The U.S. Bureau of Reclamation and the seven Colorado River basin states are working together to develop drought contingency plans that reduce the risk of Lake Powell and Lake Mead declining to critically low levels.
The Colorado River provides water to almost 40 million people and 4 million acres of farmland. Since 2000, historically dry conditions have added stress to the Colorado River’s water resources. As a result, the combined storage in Lake Powell and Lake Mead has reached its lowest level since the 1960s and the risk of reaching critically low elevations at Lakes Powell and Mead has increased nearly four-fold over the past decade. Critically low reservoir levels could affect compliance with the 1922 Colorado River Compact; Lake Powell could drop below the level required to generate hydropower; and the economies, livelihoods, and natural resources of the Basin states could be negatively impacted.
In December 2017, the Department of the Interior called on the seven Colorado River Basin States of Wyoming, Colorado, Utah, New Mexico, Arizona, California, and Nevada to put drought contingency plans (DCPs) in place before the end of 2018. These plans are intended to reduce the risk of Lake Powell and Lake Mead declining to critically low levels. Each of the Governors’ representatives of the Basin States endorsed the goal of completion of the DCPs by the end of 2018.
To learn more about the 16-year drought, its effects on the Colorado River Basin, and how drought is being managed in the Basin, the U.S. Geological Survey and U.S. Bureau of Reclamation created this site.
To learn more about Drought Contingency Planning, please visit the U.S. Bureau of Reclamation’s Drought Contingency Plan website.
How is NIDIS Supporting the Colorado River Basin States?
Together with federal, state, local, tribal and private sector partners, NIDIS coordinates and integrates drought research, building upon existing federal, tribal, state, and local partnerships in support of creating a national drought early warning information system. Examples of NIDIS support for Colorado River basin states’ drought early warning, planning and mitigation efforts can be found below:
More Information on the Colorado River Drought Contingency Planning:
- Bureau of Reclamation:
- February 6, 2019: Responding to Historic Drought and Ongoing Dry Conditions in the Colorado River Basin: Request for Input. The Department of the Interior requests input from the Governors of each of the seven Colorado River Basin States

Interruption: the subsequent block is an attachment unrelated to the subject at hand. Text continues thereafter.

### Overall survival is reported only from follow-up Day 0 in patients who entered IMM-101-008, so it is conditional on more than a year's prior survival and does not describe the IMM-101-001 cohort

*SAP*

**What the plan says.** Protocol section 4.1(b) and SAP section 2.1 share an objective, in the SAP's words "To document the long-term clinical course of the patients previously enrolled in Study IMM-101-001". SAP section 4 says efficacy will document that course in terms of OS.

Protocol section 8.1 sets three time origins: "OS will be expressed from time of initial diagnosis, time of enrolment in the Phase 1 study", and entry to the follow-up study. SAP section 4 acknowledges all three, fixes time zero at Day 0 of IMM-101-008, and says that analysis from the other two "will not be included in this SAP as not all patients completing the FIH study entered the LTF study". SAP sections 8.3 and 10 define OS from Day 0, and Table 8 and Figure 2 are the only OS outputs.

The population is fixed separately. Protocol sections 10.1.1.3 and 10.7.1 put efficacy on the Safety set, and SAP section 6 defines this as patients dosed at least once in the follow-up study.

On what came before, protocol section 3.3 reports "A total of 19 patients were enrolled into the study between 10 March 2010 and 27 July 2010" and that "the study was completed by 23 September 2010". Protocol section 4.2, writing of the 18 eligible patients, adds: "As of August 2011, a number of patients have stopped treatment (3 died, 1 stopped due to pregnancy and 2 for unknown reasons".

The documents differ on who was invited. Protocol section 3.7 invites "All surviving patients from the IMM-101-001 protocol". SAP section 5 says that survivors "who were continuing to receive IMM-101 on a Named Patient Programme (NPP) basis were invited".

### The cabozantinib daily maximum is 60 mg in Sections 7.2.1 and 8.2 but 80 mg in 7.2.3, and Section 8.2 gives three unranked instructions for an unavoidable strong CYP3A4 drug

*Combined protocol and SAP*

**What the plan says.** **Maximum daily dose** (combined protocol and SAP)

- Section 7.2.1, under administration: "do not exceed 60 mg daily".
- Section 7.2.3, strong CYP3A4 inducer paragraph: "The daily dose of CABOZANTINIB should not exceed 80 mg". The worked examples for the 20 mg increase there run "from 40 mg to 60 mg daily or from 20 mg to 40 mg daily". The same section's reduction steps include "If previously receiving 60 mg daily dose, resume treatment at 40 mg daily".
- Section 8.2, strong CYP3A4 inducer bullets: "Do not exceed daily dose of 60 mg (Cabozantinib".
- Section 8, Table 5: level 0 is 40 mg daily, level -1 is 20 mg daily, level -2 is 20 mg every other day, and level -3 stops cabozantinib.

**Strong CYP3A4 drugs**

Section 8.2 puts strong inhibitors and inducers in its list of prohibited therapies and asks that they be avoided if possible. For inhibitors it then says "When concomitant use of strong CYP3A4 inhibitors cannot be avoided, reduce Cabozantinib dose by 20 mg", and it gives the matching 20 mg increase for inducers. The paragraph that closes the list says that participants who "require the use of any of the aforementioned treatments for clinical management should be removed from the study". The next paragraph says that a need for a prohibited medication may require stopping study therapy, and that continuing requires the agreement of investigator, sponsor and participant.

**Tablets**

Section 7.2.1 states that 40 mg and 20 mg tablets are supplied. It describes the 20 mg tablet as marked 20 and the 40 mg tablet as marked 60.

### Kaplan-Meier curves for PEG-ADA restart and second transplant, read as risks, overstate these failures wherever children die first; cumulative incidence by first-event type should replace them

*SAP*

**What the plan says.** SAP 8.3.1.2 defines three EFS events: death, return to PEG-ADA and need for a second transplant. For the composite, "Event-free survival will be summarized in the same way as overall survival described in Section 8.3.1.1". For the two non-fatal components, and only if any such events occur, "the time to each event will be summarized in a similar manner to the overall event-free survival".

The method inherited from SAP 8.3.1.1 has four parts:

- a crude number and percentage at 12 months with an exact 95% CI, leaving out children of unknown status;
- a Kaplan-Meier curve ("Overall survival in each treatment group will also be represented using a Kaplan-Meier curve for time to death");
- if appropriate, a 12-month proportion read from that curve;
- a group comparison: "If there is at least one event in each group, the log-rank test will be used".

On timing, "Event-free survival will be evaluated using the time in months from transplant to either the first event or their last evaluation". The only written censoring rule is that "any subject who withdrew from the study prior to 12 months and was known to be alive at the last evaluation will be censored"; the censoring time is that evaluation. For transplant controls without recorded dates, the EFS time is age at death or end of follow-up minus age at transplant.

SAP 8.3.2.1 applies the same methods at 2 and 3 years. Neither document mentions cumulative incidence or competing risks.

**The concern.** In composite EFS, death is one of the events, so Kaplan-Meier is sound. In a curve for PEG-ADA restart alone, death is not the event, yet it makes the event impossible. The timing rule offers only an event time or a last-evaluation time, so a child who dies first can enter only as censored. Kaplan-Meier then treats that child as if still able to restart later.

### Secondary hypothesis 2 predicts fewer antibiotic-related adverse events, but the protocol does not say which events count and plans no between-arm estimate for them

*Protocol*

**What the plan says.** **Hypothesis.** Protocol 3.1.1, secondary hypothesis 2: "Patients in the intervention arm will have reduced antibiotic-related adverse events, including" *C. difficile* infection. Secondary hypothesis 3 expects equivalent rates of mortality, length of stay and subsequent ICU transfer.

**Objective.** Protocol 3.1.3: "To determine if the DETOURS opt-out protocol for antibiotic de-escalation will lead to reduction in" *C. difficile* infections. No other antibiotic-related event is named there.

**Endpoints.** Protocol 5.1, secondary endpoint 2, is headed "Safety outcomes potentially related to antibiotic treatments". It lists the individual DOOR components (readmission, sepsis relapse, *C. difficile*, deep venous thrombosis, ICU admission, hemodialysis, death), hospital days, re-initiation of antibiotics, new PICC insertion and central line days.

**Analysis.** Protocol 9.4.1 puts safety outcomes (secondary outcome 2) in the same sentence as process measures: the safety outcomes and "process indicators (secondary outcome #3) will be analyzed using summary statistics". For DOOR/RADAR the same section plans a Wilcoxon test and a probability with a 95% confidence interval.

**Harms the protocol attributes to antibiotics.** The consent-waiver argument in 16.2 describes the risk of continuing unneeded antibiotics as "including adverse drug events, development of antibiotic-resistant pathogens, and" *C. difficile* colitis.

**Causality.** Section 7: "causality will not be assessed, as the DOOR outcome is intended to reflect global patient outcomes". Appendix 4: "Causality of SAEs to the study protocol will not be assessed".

- Feb. 1, 2019: Interior and Reclamation seek formal input from Colorado River Basin states’ governors to protect Colorado River Basin
- Oct. 10, 2018: Colorado River Basin States make important progress towards adopting effective Drought Contingency Plans in 2018
- Data and information about Lake Powell, formed by the Glen Canyon Dam:
- Current reservoir level, current reservoir elevation projections, snowpack progression, current inflow forecasts, model projections, and basin hydrology
- NASA Landsat satellite imagery between 1999 and 2017 documenting changes in the northeastern portion of Lake Powell
- Data and information about Lake Mead, formed by Hoover Dam:
- End of month elevation, annual high and low elevations, historic flow, operations outlook, and 5-year projected conditions
- Colorado River Water Supply and Demand Study
- Bureau of Reclamation:
- Water Districts
- Upper Colorado River Commission: An interstate water administrative agency established by action of five state legislatures and Congress with the enactment of the 1948 Upper Colorado River Basin Compact. The Commission’s role is to ensure the appropriate allocation of water from the Colorado River to the Upper Division States of Wyoming, Colorado, Utah and New Mexico and to ensure water is released in accordance with the 1922 Colorado River Compact to the Lower Division States of Nevada, Arizona and California and to the Republic of Mexico.
- The Colorado River is managed and operated under numerous compacts, federal laws, court decisions and decrees, contracts, and regulatory guidelines collectively known as the "Law of the River." This collection of documents apportions the water and regulates the use and management of the Colorado River among the seven basin states and Mexico.
- The Layperson’s Guide to the Colorado River